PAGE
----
“I’m Not Going Away”: Indigenous MP Lidia Thorpe Responds To Australia Day Death Threats

"I taught my daughters to stand up to bullies. And that's what I'm doing today."

Victorian Greens MP Lidia Thorpe has a message for anyone hoping to silence her with violent threats.

The first Indigenous woman to be elected to Victorian parliament, Thorpe made headlines this week after she called for Australian flags to be flown at half-mast on January 26. She subsequently received a number of graphic death and rape threats, including a note slid under the door of her electorate office in Northcote that said that all black people should be killed.

But rather than be intimidated, Thorpe has stood firm, and on Saturday morning took to social media to respond.

“It’s been a tough few days for me, my staff and my family,” Thorpe wrote in a message on Facebook and Twitter. “To personally receive these threats has shaken every one of us. But I will not live in fear. All too often threats of violence are used as a way to silence women in public life.”

“I taught my daughters to stand up to bullies. And that’s what I’m doing today. Because I believe I have something to say that matters.”

“I know that we are better than this,” Thorpe wrote. “I know that we are mature enough as a nation to confront our past while walking towards a shared future.”

“I’m sorry to disappoint those who seek to shut me up, but I’m not going away,” she concluded. “We need healing not hate. Whatever comes my way, that’s what I’ll continue to work towards.”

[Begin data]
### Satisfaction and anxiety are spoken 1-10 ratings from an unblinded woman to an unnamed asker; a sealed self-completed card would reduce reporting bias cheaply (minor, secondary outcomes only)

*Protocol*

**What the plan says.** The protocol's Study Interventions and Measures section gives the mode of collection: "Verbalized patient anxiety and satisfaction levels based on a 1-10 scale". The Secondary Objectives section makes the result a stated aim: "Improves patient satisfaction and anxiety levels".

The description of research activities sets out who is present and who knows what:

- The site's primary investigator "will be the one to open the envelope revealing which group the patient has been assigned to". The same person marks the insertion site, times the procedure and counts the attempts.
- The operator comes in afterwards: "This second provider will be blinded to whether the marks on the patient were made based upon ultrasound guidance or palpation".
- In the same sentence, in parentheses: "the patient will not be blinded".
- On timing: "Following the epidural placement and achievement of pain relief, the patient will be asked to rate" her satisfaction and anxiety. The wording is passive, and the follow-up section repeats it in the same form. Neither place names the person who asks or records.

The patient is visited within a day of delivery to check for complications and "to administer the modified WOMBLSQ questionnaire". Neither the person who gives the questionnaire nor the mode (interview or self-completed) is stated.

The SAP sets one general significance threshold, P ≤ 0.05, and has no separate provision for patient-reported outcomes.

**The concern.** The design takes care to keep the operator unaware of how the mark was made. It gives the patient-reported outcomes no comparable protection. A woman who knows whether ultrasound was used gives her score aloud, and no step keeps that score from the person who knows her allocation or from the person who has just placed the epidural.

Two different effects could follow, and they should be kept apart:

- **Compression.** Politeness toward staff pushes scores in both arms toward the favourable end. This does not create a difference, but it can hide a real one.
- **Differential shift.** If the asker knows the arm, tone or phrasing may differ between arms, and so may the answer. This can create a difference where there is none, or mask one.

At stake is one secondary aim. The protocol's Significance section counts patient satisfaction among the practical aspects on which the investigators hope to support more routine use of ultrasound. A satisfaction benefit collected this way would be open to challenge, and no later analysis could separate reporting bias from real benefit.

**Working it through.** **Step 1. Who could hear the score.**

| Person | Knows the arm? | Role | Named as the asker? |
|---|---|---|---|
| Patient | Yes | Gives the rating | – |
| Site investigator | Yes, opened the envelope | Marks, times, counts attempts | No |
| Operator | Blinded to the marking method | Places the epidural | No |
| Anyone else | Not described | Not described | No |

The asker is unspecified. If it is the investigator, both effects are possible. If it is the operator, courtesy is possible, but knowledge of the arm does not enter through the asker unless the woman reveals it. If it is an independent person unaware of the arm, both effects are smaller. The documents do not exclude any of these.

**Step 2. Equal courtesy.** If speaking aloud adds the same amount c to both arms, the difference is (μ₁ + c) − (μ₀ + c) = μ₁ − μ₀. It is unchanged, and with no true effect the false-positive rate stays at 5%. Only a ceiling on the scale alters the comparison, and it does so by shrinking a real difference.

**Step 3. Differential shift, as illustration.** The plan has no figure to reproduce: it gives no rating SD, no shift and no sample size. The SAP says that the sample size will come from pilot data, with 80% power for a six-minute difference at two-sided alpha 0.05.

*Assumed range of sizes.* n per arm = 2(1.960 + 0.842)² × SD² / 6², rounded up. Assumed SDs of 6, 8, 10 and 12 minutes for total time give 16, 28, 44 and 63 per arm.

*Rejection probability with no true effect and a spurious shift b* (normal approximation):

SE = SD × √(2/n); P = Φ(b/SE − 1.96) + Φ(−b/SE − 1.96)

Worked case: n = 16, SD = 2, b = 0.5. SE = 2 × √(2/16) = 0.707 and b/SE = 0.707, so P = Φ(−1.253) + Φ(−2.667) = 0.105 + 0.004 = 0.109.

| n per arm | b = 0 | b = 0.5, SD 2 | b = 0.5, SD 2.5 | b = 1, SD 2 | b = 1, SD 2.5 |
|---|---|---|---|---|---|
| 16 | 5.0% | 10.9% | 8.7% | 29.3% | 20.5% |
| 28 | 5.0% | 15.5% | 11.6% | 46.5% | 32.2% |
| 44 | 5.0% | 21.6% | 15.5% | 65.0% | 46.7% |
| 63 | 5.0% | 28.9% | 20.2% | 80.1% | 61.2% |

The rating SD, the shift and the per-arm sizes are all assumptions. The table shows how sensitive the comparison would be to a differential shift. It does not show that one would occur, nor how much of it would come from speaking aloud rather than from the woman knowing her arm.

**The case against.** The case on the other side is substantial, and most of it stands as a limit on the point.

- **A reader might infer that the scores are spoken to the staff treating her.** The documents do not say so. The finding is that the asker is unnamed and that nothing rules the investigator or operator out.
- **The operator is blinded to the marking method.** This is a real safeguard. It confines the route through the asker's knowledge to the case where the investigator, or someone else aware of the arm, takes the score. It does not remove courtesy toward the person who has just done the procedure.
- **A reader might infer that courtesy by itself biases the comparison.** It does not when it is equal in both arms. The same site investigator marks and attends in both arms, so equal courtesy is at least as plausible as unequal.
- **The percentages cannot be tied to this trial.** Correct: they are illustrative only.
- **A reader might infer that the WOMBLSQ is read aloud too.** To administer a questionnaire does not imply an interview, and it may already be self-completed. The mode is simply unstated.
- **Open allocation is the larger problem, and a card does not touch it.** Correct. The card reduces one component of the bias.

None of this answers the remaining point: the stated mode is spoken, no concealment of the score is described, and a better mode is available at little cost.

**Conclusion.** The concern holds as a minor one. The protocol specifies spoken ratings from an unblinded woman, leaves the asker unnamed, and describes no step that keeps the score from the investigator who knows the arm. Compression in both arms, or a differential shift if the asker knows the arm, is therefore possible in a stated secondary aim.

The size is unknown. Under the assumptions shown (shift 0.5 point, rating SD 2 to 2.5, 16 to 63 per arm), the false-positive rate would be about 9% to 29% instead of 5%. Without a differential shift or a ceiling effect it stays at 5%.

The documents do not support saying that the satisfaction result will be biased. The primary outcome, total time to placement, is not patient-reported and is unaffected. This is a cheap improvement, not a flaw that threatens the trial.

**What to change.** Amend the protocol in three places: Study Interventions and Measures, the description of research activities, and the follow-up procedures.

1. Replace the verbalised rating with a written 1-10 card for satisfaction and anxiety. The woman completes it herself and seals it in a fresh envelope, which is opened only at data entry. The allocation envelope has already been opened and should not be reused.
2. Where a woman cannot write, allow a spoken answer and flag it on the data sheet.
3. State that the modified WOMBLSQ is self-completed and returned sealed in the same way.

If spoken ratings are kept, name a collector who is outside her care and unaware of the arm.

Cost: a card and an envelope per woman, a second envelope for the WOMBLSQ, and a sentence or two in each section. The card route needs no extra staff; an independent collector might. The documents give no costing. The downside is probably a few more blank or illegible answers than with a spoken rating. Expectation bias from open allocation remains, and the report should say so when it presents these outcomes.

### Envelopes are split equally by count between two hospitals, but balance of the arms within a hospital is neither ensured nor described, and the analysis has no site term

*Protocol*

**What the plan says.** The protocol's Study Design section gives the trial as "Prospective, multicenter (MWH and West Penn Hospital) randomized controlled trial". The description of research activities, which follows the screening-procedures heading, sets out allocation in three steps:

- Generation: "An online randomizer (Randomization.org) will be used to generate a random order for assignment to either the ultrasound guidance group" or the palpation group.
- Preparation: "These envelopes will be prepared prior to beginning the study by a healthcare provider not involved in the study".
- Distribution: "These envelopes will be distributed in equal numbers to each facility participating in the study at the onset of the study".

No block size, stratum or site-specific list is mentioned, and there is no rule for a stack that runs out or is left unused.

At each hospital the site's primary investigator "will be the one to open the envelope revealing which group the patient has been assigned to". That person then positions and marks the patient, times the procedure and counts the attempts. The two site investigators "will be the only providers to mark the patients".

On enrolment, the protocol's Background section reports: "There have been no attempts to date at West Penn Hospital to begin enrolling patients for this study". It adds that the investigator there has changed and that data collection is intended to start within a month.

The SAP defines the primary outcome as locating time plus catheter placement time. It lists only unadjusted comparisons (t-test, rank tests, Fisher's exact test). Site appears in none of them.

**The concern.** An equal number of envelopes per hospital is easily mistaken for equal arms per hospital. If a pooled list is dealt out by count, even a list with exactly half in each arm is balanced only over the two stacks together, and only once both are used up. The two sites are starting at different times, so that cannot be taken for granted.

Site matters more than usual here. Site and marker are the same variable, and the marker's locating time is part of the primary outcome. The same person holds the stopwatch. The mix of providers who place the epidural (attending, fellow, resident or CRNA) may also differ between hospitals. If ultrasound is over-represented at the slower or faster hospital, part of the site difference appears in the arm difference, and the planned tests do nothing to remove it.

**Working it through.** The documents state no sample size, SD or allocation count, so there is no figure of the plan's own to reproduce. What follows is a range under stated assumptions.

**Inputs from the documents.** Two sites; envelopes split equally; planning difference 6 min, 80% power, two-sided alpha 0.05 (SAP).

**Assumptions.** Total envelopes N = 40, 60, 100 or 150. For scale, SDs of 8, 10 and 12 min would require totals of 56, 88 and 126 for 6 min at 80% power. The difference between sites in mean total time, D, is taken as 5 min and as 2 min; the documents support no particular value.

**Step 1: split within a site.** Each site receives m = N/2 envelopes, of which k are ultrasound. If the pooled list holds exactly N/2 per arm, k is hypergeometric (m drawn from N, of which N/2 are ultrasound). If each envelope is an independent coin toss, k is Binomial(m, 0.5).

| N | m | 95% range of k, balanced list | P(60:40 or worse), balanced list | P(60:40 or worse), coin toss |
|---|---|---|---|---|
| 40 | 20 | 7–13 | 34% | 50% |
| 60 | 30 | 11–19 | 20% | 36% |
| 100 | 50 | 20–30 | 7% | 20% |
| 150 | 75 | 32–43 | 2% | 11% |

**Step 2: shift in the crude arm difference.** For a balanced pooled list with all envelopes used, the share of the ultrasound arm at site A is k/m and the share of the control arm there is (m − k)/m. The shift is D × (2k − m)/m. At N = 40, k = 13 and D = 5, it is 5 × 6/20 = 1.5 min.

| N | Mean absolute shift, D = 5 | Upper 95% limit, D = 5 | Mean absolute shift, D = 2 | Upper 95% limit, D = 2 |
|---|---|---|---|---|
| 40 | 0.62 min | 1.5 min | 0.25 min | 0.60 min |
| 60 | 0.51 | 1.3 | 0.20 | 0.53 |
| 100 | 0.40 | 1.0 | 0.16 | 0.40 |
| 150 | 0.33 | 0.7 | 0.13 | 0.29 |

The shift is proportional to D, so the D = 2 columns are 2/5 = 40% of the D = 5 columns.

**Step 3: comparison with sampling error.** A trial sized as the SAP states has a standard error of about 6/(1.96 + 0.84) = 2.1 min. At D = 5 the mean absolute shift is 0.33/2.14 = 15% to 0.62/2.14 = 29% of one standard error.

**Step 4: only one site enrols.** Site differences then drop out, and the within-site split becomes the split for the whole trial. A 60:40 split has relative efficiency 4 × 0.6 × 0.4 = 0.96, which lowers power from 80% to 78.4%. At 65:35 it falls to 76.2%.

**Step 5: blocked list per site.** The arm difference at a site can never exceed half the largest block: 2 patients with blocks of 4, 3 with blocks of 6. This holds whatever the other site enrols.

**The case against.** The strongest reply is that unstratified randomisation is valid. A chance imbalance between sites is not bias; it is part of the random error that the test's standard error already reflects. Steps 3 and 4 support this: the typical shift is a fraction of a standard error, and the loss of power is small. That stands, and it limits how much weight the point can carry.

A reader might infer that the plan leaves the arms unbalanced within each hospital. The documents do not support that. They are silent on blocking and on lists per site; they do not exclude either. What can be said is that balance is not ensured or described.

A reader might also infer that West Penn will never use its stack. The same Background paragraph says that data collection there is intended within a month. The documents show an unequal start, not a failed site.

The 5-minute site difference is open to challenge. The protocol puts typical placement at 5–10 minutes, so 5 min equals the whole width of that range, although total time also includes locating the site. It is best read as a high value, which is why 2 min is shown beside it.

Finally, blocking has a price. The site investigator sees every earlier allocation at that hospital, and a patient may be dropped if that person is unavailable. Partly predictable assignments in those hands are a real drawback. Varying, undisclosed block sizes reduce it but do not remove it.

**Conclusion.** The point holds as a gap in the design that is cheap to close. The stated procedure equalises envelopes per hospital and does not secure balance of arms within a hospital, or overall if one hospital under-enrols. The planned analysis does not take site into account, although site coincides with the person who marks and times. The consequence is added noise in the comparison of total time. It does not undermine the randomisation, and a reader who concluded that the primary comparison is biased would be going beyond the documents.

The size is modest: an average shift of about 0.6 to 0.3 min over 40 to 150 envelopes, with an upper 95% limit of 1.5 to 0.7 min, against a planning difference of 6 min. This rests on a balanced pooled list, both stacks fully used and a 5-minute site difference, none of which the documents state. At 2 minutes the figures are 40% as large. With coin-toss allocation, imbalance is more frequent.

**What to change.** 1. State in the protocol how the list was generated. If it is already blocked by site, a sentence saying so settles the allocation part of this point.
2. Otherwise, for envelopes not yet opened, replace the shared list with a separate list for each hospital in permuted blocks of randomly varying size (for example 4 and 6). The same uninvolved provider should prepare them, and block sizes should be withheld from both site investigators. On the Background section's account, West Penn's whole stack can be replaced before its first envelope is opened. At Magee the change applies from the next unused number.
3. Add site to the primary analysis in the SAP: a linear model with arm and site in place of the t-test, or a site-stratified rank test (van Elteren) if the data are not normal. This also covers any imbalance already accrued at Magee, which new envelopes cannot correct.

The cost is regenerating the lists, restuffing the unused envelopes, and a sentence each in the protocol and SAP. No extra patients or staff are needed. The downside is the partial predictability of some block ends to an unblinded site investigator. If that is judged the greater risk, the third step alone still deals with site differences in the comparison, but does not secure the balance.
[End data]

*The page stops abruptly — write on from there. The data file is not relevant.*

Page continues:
The date of Australia Day has been a point of contention in recent times. On Monday federal Greens leader Richard Di Natale announced that changing the date of the national holiday was one of the party’s top priorities. Meanwhile, a number of local councils recently voted to cancel or scale back their Australia Day festivities out of respect for Indigenous Australians.

Despite the growing push to change the date, Prime Minister Malcolm Turnbull continues to insist that January 26 is a day that “unites Australia” (FYI Malcolm, recent polling shows that a majority of Australians don’t actually care when the holiday is held).

Thorpe, for her part, has said that January 26 remains “a day of mourning and deep pain for Australia’s First Nations people”, and that lowering the flag would be “an important first step towards truth-telling and healing”.

Feature image via Lidia Thorpe/Facebook